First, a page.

20. Thus, it is evident that the Legislature had already provided sufficient and effective remedy for prosecution of the author, who indulge in such activities. In spite of the above, petitioner sought reliefs which tantamount to legislation. This Court has persistently held that our Constitution clearly provides for separation of powers and the court merely applies the law that it gets from the legislature. Consequently, the Anglo-Saxon legal tradition has insisted that the judges should only reflect the law regardless of the anticipated consequences, considerations of fairness or public policy and the judge is simply not authorised to legislate law. 'If there is a law, Judges can certainly enforce it, but Judges cannot create a law and seek to enforce it.' The court cannot re-write, re-cast or reframe the legislation for the very good reason that it has no power to legislate. The very power to legislate has not been conferred on the courts. However, of lately, judicial activism of the superior courts in India has raised pubic eyebrow time and again. Though judicial activism is regarded as the active interpretation of an existing provision with the view of enhancing the utility of legislation for social betterment in accordance with the Constitution, the courts under its garb have actively strived to achieve the constitutional aspirations of socio-economic justice. In many cases, this Court issued various guidelines/directions to prevent fraud upon the statutes, or when it was found that certain beneficiary provisions were being mis-used by the undeserving persons, depriving the legitimate claims of eligible persons. (See: S.P. Gupta v Union of India, AIR 1982 SC 149; Bandhua Mukti Morcha v Union of India [1983] INSC 206; AIR 1984 SC 802; Union of India v Deoki Nandan Aggarwal [1991] INSC 222; AIR 1992 SC 96; Supreme Court Advocates-on-Record Association v Union of India, AIR 1994 SC 268; Vishaka v State of Rajasthan, AIR 1997 SC 3011; Divisional Manager, Aravali Golf Club v Chander Hass, (2008) 1 SCC 683; and Common Cause (A Regd. Society) v Union of India, (2008) 5 SCC 511).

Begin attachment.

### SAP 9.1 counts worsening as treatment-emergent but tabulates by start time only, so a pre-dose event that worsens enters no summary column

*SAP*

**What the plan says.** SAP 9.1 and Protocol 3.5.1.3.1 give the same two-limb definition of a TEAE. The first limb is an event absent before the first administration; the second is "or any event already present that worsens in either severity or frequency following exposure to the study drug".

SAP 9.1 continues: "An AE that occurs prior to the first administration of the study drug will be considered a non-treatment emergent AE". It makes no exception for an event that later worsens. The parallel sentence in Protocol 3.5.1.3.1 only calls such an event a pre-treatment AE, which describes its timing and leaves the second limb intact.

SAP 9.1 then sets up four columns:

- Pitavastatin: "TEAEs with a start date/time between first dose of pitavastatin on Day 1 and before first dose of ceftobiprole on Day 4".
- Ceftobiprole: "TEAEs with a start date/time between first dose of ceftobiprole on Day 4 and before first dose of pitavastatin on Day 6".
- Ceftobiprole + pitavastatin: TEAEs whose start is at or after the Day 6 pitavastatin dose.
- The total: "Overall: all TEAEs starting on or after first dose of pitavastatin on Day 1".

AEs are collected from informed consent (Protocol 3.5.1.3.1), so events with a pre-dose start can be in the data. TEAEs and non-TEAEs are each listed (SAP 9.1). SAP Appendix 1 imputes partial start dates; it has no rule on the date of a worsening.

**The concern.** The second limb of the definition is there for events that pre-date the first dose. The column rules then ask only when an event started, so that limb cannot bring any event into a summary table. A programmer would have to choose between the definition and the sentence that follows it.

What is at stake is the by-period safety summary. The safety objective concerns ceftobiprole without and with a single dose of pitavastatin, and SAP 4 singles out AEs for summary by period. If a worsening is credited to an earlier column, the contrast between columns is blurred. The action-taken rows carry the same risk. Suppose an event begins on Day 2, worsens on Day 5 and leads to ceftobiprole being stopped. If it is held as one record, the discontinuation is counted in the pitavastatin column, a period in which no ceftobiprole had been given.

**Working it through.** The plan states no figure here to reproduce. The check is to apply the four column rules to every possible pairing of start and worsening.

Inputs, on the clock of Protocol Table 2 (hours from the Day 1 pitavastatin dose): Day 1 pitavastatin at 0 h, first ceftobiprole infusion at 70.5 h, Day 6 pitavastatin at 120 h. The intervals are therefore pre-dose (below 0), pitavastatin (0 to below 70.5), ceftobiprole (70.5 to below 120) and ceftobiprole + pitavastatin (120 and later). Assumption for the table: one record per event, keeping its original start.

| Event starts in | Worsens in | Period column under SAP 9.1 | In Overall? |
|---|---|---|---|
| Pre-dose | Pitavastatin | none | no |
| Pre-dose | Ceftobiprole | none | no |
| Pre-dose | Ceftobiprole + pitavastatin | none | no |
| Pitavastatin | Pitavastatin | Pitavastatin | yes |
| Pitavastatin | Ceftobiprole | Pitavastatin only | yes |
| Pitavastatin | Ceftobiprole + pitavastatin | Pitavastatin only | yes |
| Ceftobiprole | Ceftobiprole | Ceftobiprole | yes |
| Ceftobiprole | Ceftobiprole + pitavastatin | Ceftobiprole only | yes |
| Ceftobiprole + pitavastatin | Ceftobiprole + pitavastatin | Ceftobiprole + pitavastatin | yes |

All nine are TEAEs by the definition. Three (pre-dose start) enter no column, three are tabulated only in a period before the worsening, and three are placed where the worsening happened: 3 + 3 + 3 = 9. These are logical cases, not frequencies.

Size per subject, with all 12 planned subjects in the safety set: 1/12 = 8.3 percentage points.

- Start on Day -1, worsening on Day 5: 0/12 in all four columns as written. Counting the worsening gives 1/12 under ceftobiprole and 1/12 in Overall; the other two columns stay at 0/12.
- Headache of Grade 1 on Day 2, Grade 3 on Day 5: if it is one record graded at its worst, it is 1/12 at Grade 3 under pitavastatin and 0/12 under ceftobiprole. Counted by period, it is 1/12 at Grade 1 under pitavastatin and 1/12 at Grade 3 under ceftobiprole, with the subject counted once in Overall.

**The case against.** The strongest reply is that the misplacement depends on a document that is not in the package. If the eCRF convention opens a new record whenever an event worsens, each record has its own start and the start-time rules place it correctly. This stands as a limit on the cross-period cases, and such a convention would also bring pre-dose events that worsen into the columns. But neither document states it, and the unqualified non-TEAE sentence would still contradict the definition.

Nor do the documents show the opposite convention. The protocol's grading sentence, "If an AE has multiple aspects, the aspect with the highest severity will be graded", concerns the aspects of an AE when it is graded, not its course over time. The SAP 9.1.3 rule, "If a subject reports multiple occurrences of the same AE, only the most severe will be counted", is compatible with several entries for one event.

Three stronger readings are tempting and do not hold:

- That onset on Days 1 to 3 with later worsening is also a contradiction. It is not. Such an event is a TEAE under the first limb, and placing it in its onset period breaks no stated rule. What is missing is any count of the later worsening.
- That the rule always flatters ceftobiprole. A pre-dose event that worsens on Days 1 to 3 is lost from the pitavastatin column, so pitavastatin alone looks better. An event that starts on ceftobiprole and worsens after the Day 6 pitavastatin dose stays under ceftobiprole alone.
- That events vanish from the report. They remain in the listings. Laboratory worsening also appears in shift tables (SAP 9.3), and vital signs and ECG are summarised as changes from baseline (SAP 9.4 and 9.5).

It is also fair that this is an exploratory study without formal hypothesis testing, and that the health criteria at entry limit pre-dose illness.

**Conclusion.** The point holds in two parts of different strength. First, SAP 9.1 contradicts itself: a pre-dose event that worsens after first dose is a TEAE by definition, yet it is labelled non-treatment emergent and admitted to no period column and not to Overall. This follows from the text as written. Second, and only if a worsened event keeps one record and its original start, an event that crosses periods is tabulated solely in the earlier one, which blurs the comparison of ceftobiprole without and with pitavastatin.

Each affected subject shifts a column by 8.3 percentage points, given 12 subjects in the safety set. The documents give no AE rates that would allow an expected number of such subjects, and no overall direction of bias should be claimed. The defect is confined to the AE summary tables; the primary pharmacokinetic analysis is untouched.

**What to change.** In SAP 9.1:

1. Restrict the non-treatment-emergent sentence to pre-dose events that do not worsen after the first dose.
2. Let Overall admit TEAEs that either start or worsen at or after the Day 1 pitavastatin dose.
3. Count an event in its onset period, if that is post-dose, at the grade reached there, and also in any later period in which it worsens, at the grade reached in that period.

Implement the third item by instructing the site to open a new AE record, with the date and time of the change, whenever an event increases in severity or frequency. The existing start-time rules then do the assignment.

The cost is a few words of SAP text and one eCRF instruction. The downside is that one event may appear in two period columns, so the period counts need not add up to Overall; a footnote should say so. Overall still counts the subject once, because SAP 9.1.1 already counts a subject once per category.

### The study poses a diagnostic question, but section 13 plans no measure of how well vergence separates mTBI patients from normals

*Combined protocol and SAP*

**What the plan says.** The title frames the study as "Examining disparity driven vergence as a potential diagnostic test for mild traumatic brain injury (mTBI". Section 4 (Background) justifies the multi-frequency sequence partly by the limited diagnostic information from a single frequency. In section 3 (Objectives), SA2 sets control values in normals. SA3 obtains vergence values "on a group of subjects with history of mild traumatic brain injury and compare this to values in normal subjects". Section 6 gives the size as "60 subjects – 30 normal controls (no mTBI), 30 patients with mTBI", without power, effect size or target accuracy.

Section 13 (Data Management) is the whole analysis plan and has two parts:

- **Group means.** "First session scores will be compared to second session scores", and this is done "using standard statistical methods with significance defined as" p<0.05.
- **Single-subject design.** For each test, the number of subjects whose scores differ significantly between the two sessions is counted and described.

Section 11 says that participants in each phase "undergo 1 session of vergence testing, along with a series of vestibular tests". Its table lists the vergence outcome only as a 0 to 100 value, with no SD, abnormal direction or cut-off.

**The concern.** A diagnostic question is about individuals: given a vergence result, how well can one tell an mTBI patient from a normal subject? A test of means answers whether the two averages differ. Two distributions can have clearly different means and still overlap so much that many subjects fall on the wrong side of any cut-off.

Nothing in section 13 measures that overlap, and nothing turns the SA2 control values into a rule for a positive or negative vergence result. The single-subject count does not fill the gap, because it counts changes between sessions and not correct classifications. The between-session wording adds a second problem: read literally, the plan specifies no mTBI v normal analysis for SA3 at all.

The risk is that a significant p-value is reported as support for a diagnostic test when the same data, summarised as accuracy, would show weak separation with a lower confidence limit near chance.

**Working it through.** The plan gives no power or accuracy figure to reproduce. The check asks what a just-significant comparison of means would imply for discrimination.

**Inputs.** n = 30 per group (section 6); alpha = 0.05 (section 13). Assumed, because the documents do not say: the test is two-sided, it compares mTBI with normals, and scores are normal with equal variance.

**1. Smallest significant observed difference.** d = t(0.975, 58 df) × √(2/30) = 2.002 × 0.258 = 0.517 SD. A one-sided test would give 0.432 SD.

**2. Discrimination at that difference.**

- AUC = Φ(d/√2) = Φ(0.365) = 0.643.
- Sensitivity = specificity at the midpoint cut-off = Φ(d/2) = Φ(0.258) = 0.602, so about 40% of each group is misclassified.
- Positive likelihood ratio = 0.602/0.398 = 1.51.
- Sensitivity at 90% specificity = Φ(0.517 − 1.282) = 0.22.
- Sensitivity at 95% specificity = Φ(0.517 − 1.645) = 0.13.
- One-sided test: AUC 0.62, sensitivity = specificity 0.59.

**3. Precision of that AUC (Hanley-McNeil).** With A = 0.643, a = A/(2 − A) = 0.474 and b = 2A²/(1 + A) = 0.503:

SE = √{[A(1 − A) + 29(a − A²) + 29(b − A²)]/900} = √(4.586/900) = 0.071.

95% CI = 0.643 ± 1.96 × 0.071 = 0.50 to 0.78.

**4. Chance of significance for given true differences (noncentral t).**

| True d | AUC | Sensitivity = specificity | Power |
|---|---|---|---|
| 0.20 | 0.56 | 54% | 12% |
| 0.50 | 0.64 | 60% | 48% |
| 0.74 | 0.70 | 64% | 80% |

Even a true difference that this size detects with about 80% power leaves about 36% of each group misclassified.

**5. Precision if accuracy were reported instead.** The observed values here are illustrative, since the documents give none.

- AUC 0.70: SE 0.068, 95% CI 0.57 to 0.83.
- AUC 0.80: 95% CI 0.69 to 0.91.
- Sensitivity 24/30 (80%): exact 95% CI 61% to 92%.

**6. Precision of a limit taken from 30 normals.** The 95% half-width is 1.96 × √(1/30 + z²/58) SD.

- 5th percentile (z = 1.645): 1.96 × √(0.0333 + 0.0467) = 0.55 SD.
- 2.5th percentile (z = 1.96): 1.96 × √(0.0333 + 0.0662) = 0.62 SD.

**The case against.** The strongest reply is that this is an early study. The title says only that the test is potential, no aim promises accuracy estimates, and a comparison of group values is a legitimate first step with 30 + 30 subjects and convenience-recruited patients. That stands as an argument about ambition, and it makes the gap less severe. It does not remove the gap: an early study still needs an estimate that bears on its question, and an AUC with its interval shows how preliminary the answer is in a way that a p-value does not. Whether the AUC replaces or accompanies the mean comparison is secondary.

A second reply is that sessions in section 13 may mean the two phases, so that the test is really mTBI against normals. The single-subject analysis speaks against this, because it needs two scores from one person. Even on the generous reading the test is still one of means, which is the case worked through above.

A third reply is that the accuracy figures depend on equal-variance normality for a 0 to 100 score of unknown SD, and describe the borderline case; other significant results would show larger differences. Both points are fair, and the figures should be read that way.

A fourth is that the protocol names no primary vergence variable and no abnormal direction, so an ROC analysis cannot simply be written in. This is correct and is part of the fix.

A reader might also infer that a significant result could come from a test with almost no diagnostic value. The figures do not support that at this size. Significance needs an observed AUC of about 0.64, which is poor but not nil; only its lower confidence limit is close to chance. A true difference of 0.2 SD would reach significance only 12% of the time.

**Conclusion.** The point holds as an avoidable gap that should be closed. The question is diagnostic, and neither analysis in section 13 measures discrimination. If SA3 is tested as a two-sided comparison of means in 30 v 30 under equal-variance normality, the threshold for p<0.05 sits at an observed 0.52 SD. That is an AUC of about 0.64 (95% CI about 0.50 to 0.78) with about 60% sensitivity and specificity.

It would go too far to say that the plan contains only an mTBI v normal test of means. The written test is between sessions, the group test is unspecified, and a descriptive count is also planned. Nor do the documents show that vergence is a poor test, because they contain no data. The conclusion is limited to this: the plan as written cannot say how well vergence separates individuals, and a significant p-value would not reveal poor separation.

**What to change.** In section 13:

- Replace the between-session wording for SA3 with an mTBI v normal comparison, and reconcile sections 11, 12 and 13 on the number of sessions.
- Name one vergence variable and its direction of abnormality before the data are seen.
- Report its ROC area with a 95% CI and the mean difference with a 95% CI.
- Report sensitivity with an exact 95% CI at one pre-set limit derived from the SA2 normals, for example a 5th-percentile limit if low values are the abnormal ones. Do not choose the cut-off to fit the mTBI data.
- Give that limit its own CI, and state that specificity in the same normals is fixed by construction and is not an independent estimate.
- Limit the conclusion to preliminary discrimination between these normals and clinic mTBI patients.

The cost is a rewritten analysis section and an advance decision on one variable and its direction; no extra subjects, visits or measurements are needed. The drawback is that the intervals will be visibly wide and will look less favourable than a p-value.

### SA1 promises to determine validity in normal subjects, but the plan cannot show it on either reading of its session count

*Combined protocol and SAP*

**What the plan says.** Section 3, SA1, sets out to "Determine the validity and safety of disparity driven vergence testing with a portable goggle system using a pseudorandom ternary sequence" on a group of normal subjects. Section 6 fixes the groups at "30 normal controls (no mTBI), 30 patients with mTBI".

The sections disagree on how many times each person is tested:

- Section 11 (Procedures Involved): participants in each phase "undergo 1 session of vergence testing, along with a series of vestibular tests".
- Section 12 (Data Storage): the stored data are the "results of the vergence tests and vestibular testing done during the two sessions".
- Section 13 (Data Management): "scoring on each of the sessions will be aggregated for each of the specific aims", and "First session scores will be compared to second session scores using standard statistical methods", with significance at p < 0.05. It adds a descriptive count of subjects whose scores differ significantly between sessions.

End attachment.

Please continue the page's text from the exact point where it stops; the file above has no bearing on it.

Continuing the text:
21. While explaining the scope of Article 141 of the Constitution, in Nand Kishore v State of Punjab, [1996] INSC 877; (1995) 6 SCC 614, this Court held as under:

    Their Lordships decisions declare the existing law but do not enact any fresh law, is not in keeping with the plenary function of the Supreme Court under Article 141 of the Constitution, for the Court is not merely the interpreter of the law as existing, but much beyond that. The Court as a wing of the State is by itself a source of law. The law is what the Court says it is.

  22. Be that as it may, this Court has consistently clarified that the directions have been issued by the Court only when there has been a total vacuum in law, i.e. complete absence of active law to provide for the effective enforcement of a basic human right. In case there is inaction on the part of the executive for whatsoever reason, the court has stepped in, in exercise of its constitutional obligations to enforce the law. In case of vacuum of legal regime to deal with a particular situation the court may issue guidelines to provide absolution till such time as the legislature acts to perform its role by enacting proper legislation to cover the field. Thus, direction can be issued only in a situation where the will of the elected legislature has not yet been expressed.